natural coloring in lipstick

Hi, 
Can we use Juglans regia bark dye in lipstick. if yes then how??

Comments

  • Depends on where you are  located/selling and the level of risk you are willing to take. If you are using the product only to color the lipstick, then it is a color additive and those are controlled by the FDA and there are only a few accepted natural colors and here they are .

    However, if the bark is an extract that has any skin moisturizing benefits, then that is what you are using the ingredient for in your formulation.
  • PerryPerry Administrator, Professional Chemist
    If you are using the ingredient as a colorant, then you can't use it. The fact that it has some skin moisturizing as a side benefit doesn't make it ok to use it when the main intent is to use it as a colorant.
  • Thanks for answering Perry. In rural parts of asia it is widely used as teeth cleaner  and lip stainer by women. PubMed published papers to prove its anti microbial properties and hair coloring ( that disapproves its use). Used in wool industry to color wool brown in presence of alum. so just wondered . Thanks for clearing my doubts
  • Thanks EV chem for answering. it is an aurvedic approved teeth cleaing herb. so pretty much approved in asia under Unani and aurvedic medicine grade.
  • PerryPerry Administrator, Professional Chemist
    edited August 2018
    The FDA is pretty strict about colorants. It's actually one of the main reasons cosmetics became regulated in the first place. 
  • @Perry, very true  but I think intent is something that would be difficult to prove either way.

    As for colorant safety, I understand that's because  traditionally pigments used were mineral-based or coal-tar  and frequent culprits of heavy metal contamination. 

    With the amount of extracts that are used in cosmetics, there are plenty that have color and none of them are subjected to certification (even the accepted FDA 'natural' colors are exempt from certification). And that leads me to the bigger question- Shouldn't all cosmetic ingredients be under the same regulations to prove safety? As formulators we have an obligation to 'prove' our formulas are safe, but suppliers are not held to any  standard, it's up to them to provide whatever testing the feel is necessary. Is that enough? Bit of a tangent because this has been on my mind lately.
  • PerryPerry Administrator, Professional Chemist
    edited August 2018
    @EVchem - suppliers have a motivation to ensure their ingredients are safe. Mainly because formulators rely on ingredient safety data to prove their formulas are safe. If the raw material supplier hasn't done appropriate safety testing then no reasonable formulator will use that material.

    And if they have any hope of selling a new raw material outside the US such as in the EU, they have much more defined safety testing requirements. 
  • thanks for your insights. 
  • @shrush what colour does it stain your teeth? Why do they use it if the staining is not white?
    Dr. Catherine Pratt
    (B.Sc with HONS I , Ph.D Analytical/Organic Chem and Microbiology), Cosmetic Chemistry IPCS)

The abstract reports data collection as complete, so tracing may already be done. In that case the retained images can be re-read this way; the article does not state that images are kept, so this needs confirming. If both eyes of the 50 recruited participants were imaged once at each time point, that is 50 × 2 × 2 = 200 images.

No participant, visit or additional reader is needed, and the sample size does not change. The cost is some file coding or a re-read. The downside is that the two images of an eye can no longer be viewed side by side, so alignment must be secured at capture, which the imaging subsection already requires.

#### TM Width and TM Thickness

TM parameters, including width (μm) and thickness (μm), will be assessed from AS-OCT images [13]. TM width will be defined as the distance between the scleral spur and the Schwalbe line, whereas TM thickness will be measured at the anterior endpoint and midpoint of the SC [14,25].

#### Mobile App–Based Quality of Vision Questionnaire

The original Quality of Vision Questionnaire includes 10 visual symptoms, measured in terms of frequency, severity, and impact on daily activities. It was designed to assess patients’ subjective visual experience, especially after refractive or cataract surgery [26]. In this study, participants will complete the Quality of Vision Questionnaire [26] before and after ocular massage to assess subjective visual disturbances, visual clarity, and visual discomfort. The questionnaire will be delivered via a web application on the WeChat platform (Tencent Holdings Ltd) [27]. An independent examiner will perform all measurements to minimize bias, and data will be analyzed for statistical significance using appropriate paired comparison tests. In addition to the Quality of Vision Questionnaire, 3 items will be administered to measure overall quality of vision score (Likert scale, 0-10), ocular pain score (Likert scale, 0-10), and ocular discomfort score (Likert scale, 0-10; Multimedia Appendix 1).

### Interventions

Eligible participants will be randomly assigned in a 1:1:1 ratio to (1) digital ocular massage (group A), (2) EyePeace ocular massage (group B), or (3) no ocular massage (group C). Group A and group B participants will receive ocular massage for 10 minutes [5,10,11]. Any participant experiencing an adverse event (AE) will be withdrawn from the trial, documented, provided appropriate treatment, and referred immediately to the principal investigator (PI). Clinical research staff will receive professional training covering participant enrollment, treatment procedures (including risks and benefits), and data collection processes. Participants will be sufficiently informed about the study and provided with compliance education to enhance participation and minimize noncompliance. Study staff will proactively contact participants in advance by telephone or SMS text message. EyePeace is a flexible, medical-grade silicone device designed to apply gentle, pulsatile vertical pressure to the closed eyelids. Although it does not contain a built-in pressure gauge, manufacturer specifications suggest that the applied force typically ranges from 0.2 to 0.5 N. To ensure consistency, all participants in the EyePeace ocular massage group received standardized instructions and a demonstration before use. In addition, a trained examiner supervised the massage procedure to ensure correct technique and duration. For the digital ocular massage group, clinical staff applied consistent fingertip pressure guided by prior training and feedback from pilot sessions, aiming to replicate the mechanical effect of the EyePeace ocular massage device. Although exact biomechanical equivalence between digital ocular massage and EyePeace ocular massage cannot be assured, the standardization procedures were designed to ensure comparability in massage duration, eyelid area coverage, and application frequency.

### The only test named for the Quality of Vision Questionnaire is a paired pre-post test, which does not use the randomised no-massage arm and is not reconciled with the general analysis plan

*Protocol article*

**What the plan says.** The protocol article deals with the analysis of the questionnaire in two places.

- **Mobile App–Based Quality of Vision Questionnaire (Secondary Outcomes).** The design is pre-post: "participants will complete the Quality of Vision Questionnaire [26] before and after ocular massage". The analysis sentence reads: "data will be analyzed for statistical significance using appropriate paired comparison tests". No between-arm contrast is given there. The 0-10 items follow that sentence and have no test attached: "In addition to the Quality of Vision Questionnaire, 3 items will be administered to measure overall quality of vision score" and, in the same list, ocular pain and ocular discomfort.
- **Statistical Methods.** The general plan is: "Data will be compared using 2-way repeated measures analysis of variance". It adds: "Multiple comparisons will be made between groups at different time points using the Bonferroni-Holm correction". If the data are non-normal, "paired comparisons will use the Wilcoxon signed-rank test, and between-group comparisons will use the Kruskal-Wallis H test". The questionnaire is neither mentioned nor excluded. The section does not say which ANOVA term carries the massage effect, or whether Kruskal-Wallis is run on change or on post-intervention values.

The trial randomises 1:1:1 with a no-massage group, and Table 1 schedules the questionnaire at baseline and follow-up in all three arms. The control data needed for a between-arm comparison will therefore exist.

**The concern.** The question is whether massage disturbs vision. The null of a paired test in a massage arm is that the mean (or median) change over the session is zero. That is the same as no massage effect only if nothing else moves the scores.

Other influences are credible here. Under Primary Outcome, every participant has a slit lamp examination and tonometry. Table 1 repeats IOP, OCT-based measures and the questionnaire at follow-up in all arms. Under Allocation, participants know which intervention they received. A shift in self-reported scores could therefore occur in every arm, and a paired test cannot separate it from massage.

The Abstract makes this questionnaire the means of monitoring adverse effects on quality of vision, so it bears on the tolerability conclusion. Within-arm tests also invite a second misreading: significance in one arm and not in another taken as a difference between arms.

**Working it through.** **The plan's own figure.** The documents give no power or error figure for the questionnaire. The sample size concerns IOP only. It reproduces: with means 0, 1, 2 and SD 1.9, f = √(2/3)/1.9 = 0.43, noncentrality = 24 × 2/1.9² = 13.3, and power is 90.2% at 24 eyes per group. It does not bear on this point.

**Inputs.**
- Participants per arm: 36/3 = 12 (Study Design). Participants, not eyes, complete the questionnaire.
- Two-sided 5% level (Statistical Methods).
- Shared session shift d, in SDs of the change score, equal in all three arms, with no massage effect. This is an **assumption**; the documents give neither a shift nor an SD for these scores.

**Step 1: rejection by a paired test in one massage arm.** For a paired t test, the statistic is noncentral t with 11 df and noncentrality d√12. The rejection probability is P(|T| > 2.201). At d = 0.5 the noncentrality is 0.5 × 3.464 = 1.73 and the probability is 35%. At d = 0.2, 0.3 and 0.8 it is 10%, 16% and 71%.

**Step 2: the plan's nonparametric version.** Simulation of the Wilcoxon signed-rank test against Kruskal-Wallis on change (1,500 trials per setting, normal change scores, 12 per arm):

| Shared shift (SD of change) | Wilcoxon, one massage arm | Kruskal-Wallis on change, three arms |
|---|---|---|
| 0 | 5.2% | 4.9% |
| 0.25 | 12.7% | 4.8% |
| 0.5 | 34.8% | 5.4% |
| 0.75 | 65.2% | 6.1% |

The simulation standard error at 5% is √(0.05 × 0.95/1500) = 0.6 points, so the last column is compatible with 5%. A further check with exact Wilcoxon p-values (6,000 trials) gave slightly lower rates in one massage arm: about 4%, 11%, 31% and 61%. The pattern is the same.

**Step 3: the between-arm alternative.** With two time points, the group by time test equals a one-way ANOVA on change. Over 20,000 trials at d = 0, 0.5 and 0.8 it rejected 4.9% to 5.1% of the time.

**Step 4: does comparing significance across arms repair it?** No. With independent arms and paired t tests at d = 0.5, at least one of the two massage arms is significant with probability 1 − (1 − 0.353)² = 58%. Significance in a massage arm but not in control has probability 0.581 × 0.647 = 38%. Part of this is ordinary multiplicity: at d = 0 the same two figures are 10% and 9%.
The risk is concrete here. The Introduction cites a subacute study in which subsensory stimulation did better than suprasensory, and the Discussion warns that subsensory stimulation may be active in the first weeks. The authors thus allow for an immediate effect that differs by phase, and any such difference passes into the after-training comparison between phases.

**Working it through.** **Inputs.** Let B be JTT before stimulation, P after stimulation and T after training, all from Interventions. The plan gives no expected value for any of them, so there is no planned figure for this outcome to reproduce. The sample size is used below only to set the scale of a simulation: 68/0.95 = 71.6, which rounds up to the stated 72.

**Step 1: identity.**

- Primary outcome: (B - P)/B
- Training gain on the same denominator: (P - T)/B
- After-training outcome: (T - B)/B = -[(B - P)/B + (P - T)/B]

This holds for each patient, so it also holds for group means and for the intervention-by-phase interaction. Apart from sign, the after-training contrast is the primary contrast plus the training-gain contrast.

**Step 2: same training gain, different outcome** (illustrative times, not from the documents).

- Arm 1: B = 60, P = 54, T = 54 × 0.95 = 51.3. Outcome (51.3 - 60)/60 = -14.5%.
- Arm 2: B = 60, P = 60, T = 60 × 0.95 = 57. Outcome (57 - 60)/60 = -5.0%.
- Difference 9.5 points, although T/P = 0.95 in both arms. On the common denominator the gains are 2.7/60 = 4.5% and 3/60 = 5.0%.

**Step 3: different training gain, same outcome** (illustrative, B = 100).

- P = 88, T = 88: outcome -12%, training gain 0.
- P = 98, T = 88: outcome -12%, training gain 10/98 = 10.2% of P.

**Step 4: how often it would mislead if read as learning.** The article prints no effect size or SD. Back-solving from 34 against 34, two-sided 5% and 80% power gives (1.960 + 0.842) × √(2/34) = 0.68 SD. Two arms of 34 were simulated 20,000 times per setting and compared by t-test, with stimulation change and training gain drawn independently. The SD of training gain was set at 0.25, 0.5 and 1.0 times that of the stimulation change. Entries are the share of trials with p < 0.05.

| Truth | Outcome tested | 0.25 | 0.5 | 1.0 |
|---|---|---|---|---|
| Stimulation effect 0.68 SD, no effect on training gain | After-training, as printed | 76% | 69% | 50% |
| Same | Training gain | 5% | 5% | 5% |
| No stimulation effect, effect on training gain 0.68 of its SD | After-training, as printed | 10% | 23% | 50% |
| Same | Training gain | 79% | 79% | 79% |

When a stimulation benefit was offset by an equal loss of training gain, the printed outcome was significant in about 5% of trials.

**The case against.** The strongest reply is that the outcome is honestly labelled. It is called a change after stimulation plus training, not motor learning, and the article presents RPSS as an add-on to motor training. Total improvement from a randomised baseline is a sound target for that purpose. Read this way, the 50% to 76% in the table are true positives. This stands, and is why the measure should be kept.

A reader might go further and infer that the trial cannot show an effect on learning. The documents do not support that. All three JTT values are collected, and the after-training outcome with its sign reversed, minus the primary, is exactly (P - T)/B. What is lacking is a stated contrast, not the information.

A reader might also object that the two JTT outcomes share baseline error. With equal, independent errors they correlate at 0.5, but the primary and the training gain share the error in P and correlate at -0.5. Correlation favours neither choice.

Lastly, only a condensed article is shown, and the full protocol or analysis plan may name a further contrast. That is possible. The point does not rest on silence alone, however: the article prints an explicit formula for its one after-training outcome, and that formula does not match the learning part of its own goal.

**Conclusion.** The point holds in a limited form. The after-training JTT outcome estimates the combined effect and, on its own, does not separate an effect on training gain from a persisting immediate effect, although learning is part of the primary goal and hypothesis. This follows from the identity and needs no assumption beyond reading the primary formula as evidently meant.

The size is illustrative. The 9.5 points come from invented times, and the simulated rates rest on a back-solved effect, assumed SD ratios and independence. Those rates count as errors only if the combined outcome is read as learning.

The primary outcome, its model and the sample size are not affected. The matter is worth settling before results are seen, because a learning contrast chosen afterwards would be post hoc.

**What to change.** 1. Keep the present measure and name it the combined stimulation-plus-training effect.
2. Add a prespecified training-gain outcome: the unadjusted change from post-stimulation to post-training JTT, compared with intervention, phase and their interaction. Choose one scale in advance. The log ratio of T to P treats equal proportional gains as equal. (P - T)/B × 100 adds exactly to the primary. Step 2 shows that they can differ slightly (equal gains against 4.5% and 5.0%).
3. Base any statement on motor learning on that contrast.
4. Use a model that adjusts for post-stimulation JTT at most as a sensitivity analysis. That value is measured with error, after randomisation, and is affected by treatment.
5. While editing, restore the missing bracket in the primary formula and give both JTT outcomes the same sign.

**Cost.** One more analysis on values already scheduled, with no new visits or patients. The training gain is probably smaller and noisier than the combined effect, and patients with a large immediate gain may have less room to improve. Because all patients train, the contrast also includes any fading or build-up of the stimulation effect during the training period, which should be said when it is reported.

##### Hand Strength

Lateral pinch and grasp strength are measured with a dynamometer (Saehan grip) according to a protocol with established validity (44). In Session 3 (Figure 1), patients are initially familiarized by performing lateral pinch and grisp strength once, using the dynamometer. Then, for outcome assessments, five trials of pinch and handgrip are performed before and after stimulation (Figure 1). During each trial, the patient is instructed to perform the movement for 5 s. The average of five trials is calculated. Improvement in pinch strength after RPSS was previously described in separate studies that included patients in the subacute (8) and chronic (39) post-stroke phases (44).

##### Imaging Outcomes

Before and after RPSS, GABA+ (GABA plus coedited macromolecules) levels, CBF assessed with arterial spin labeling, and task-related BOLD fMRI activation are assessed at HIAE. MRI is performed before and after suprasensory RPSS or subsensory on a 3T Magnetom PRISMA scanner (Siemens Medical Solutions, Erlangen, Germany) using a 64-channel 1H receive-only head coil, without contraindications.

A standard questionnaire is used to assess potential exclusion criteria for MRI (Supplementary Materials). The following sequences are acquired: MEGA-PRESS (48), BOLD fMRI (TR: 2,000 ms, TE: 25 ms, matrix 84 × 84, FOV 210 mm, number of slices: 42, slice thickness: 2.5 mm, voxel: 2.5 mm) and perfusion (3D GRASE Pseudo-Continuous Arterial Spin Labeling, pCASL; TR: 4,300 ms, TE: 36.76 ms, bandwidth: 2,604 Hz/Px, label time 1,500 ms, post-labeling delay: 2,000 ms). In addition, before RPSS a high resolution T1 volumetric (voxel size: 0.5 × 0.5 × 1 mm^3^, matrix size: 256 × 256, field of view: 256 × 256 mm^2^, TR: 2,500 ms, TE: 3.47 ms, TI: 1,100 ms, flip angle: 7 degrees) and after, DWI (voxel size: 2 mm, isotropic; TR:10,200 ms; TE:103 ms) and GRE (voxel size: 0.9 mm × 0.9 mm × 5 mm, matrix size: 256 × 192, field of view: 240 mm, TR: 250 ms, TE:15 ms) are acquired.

• Dr Catherine its proved antimicrobial herb. Dried bark is used as brush to clean teeth. Quite effective.  it doesn't stain teeth. But when you use it  mucosal skin stains..not much research has been done on it except antimicrobial activity..couldn't find many publication but its a wool colorant in presence of alum.. can be pH related  just guessing... 
  • rural women with little access to cosmetics use it ...as then they don't need lipstick for 2-3 days
  • it stains lips pinkish red
  • @shrush-that sounds brilliant, plus it has anti-bactierial properties.
    Do you know the source of this supplier? .
    Also how long does it stain for? and if they use any other bushes to do this.
    Kind Regards CAtherine
    Dr. Catherine Pratt
    (B.Sc with HONS I , Ph.D Analytical/Organic Chem and Microbiology), Cosmetic Chemistry IPCS)
  • SibechSibech Member, Professional Chemist
    @shrush You have already received plenty of information on the legitimate use of the extract as a natural colourant, but you can, assuming the extract is safe, legally use it as a skin conditioning agent (you might want to find substantiation in the literature or some testing for that).

    @Dr Catherine Pratt The dye component of walnut bark (and other Juglanceaea plants) is juglone.

    Juglone (5-hydroxy-2,4-naphthoquinone / Natural Brown 7). The Compound is pH sensitive and turns pinkish red at neutral to alkaline pH. it can stain your lips pink, while it will stain your skin yellow.

    It relatively unstable and tends to polymerize into yellow, brown and black compounds (especially when drying leaves of walnut trees), you can also make ink from it.
    Dabbling Formulator — Qualified Cosmetic Safety Assessor — experienced in claim substantiation & EU regulatory affairs.
  • shrush said:
    it stains lips pinkish red
    @Sibech got your point of stability issue. one more thing my supplier told me is that as Persian walnut is under red category I may not get sustantial quatity of root bark for use.. thanks for helping me out.
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